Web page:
ATLANTA — We all know the South claims bragging rights to smoked, pulled pork, and Texas holds the brisket as its holy barbecue grail. But were you aware that California crowns the tri-tip roast as its king of the grill? It does. And, rightfully so.
Locals know it as Santa Maria tri-tip, named after the small town on California's Central Coast, where this cut first came to light in the 1950s and still is among the area's greatest claim to barbecue fame — and glory. It's that good.
If you're not quite sure what a tri-tip is, don't feel out of the loop. Until recently, this chameleonlike cut of beef, which you can treat as a steak or a roast with equal success, was absent from local meat cases, and considered primarily a West Coast hunk, although it's found on dinner tables around the world. You've probably gotten up close and personal with this cut without even knowing it if you've ever dined at any of the popular and flamboyant Brazilian steakhouses. No doubt, fragrant hunks of grilled tri-tip speared onto massive skewers have passed right under your nose.
Elusive? Maybe. But hardly exotic. Tri-tip, sometimes called bottom sirloin roast and triangle roast, is a hindquarter cut from the bottom sirloin that's blessed with a rich flavor and not too much, nor too little marbling. In fact, it qualifies as lean according to government guidelines, meaning a 3.5-ounce serving boasts less than 10 grams of total fat, 4.5 grams or less of saturated fat and less than 95 milligrams of cholesterol. Each steer yields only two tri-tip roasts. On looks alone, this boneless slab brings to mind a baby brisket.
Part of the tri-tip's appeal is its elongated triangular shape.
It starts out fairly thick and wide at one end, gradually gaining girth toward the middle, which can be several inches thick, then the roast tapers down to an obvious point. When the meat is grilled, the oddball shape allows you to offer rare slices from the plump section, and more well-done from the tip, thus pleasing everyone.
But, note that the tri-tip is better when grilled not past medium-rare or medium. The longer you let a tri-tip linger over the flames, the tougher and drier this lean cut gets.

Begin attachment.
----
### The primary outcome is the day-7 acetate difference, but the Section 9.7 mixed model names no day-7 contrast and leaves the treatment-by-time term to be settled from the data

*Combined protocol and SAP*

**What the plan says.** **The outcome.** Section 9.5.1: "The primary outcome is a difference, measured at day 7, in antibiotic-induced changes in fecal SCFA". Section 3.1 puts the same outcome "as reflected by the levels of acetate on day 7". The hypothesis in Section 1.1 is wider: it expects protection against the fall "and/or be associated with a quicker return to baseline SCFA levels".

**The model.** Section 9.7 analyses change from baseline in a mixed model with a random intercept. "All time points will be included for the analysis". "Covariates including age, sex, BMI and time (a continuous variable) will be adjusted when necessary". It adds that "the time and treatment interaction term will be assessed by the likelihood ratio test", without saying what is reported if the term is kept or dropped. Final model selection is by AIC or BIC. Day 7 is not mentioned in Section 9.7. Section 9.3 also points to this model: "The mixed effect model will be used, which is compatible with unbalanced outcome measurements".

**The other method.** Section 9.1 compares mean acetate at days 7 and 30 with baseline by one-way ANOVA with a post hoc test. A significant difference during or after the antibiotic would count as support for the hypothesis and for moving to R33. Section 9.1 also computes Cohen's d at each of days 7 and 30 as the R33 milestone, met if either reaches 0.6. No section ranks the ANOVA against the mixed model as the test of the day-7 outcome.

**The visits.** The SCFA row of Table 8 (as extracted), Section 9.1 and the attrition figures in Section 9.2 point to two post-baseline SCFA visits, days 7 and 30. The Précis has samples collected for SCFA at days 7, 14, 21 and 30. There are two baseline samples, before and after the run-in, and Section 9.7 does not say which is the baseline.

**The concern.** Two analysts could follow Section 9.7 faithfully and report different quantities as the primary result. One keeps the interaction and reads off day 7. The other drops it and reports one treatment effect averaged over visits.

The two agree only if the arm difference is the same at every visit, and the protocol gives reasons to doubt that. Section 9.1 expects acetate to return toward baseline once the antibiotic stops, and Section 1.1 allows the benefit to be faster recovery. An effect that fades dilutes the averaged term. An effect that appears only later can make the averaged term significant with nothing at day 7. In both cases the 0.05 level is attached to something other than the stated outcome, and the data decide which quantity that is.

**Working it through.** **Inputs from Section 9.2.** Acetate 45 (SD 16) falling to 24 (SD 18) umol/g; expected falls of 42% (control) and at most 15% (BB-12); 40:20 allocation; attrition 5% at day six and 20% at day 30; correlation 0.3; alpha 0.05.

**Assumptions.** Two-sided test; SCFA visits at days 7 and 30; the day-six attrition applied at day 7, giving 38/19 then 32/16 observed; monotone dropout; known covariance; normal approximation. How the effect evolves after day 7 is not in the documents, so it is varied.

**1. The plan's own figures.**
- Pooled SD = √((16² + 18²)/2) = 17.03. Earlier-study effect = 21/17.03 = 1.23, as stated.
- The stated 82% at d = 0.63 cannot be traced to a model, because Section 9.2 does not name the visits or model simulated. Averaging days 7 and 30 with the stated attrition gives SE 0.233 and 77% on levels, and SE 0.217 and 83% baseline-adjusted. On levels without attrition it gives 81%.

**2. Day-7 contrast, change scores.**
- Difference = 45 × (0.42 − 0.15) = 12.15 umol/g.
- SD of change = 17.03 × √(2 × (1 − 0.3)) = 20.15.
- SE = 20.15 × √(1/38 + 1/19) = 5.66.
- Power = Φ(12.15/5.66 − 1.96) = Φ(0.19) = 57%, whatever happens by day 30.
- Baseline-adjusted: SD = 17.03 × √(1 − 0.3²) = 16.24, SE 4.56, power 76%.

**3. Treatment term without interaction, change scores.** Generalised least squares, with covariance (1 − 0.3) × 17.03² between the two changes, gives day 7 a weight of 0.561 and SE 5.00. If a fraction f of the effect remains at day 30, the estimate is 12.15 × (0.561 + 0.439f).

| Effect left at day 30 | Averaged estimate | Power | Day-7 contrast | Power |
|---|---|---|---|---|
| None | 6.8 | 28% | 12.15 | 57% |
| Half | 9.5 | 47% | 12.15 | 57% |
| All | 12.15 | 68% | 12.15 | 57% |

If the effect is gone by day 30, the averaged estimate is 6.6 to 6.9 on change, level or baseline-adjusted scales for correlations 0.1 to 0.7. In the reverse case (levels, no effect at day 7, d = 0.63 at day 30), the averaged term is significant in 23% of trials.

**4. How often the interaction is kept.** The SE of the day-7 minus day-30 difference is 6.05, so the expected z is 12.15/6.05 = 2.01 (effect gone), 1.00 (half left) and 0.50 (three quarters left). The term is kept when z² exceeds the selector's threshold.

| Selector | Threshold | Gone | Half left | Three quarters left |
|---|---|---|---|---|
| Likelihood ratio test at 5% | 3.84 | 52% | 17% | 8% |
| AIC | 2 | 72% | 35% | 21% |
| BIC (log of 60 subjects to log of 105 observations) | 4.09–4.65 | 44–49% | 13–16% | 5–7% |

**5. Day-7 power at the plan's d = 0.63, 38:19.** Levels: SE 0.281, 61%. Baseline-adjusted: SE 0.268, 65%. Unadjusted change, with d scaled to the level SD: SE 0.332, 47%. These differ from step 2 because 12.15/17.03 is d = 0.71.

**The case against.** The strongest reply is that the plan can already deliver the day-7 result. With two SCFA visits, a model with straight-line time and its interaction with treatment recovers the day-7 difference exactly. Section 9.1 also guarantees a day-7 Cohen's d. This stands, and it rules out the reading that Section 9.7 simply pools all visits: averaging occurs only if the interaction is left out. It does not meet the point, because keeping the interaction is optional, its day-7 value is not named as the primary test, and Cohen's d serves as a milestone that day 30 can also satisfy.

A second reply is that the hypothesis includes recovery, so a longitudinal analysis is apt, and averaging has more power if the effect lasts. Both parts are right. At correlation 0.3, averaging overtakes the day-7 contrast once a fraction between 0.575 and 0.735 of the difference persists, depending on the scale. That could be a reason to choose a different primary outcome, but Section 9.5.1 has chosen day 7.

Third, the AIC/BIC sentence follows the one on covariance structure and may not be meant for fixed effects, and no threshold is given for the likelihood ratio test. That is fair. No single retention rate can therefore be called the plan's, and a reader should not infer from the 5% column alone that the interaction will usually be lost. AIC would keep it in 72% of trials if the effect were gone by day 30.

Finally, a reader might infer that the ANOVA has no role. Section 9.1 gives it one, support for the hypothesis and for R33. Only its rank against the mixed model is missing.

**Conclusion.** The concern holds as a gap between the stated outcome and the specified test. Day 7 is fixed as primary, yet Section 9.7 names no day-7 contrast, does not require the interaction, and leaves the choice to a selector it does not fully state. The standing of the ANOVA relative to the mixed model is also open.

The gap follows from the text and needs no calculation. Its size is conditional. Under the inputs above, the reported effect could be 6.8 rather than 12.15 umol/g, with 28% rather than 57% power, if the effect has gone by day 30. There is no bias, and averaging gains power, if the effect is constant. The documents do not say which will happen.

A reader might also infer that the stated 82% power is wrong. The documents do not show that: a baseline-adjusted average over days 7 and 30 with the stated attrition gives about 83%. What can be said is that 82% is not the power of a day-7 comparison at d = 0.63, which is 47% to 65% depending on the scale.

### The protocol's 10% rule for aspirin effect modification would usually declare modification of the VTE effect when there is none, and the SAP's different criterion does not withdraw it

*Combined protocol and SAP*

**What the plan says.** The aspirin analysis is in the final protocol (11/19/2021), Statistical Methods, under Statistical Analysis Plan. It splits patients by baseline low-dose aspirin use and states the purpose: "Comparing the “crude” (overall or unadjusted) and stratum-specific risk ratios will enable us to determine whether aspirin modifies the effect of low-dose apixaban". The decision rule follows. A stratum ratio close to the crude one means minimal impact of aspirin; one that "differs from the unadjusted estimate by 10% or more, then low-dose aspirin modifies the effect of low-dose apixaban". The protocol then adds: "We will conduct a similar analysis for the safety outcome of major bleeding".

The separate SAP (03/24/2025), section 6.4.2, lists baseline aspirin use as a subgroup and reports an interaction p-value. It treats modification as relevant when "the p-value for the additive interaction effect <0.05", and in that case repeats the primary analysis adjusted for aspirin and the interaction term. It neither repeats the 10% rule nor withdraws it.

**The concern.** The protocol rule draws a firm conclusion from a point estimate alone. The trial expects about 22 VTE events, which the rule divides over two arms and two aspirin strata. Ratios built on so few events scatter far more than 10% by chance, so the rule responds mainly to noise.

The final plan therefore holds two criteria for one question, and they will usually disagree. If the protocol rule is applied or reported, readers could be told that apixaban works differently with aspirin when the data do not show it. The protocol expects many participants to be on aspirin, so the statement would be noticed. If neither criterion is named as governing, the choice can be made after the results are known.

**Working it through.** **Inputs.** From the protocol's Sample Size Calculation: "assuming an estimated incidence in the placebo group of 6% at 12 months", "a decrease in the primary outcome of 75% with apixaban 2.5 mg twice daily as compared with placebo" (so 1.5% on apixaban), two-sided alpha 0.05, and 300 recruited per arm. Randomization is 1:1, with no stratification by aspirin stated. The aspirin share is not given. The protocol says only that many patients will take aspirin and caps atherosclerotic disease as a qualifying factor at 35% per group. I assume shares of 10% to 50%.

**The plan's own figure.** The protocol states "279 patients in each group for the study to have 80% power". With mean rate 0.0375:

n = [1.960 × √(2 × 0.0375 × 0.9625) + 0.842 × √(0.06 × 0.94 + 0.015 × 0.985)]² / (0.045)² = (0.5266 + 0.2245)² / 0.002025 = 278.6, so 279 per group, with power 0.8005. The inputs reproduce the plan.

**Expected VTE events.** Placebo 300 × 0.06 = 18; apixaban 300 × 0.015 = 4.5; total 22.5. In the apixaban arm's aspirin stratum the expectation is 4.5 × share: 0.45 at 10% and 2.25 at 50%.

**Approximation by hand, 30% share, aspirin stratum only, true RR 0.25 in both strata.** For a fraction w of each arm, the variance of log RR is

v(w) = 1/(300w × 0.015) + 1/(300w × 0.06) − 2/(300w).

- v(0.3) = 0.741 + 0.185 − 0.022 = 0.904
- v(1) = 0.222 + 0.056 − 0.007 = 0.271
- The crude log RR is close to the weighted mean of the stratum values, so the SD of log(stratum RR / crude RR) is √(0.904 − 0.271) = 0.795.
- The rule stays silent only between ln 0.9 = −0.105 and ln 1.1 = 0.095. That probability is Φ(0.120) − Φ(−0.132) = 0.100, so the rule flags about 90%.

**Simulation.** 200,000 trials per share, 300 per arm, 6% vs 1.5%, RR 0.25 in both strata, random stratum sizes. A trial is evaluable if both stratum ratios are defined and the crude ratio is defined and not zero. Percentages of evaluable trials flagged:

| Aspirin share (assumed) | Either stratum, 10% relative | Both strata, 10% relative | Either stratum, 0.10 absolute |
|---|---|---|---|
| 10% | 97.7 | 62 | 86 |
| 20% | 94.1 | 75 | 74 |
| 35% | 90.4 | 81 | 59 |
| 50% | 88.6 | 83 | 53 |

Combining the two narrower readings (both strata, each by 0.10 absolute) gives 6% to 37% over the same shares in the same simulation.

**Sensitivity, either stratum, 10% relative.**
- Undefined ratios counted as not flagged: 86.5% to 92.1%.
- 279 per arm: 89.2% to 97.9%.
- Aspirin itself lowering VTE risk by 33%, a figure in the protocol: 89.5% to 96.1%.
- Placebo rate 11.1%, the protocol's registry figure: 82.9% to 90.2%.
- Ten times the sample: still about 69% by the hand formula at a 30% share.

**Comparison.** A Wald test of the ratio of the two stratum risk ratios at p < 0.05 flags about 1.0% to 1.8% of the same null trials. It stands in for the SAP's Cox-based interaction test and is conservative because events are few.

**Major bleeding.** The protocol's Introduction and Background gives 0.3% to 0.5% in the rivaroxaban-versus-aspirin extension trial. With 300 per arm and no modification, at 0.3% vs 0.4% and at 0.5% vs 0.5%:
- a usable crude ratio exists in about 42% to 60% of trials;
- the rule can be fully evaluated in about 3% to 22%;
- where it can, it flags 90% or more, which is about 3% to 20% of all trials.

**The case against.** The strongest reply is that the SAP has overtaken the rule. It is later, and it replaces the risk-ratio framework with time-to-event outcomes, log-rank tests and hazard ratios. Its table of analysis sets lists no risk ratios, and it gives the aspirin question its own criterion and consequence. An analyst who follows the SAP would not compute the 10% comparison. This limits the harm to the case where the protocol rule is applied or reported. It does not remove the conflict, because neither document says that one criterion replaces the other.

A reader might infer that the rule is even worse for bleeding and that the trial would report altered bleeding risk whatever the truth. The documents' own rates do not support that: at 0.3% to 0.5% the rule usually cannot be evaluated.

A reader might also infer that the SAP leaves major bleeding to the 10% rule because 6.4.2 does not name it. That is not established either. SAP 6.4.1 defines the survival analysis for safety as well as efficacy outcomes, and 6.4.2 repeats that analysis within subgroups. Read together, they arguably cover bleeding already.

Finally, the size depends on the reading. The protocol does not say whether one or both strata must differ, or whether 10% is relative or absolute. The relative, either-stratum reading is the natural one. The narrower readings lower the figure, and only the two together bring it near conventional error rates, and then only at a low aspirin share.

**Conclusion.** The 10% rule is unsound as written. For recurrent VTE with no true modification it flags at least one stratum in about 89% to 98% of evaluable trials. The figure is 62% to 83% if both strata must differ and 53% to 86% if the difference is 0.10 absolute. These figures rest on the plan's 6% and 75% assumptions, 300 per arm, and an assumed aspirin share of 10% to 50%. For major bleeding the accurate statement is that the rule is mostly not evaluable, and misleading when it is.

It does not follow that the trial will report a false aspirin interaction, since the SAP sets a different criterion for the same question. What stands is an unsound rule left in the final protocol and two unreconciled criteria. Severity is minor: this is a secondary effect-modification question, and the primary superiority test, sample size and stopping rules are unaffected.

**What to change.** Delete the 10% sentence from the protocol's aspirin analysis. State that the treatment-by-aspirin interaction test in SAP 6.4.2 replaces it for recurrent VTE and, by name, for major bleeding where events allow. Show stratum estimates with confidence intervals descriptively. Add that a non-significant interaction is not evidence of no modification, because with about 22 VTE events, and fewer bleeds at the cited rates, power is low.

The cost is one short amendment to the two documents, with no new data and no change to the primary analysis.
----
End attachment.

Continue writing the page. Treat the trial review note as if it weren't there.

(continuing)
On the other hand, the tri-tip isn't called a roast for nothing. It lends itself beautifully to braising or roasting and shines brilliantly when prepared in a slow cooker.
Tri-tips come in slightly different sizes, but they don't top out at much more than 3 pounds or so. But pay attention when you spot a tri-tip. Unless you find one labeled "hand trimmed," you're also buying a thick layer of flab called a fat cap that covers one side. And that's the side you won't see facing up in the package. So, pick it up, then try to peek to see how thick that fat is because you don't want to pay around $9 per pound for excess flab. Some folks like to keep all of the fat on the meat while grilling so that it bastes the tri-tip. Sounds great in theory, but the reality is not so hot when you consider that all of that melted fat easily causes five-alarm flare-ups.
Tri-tip is a fantastic hunk of beef, but I'm not going to kid you. It's no hoity-toity filet mignon (it's more flavorful). It's not even an uppity rib-eye (far less marbling and fat). It's a little chewy when grilled, but not to imply tough — unless you cook it to death. When making sandwiches or simply serving sliced, grilled or roasted tri-tip, be sure to thinly slice the meat against the grain so that you end up with more tender pieces. The goal is a fragrant pile of rosy tri-tip, not a fat slab.
There's probably not much chance of a West Coast interloper toppling the crown of the mighty pork, but if you give the tri-tip a go and treat it with care, there's no doubt that you'll be glad that this robust hunk finally found its way out of California.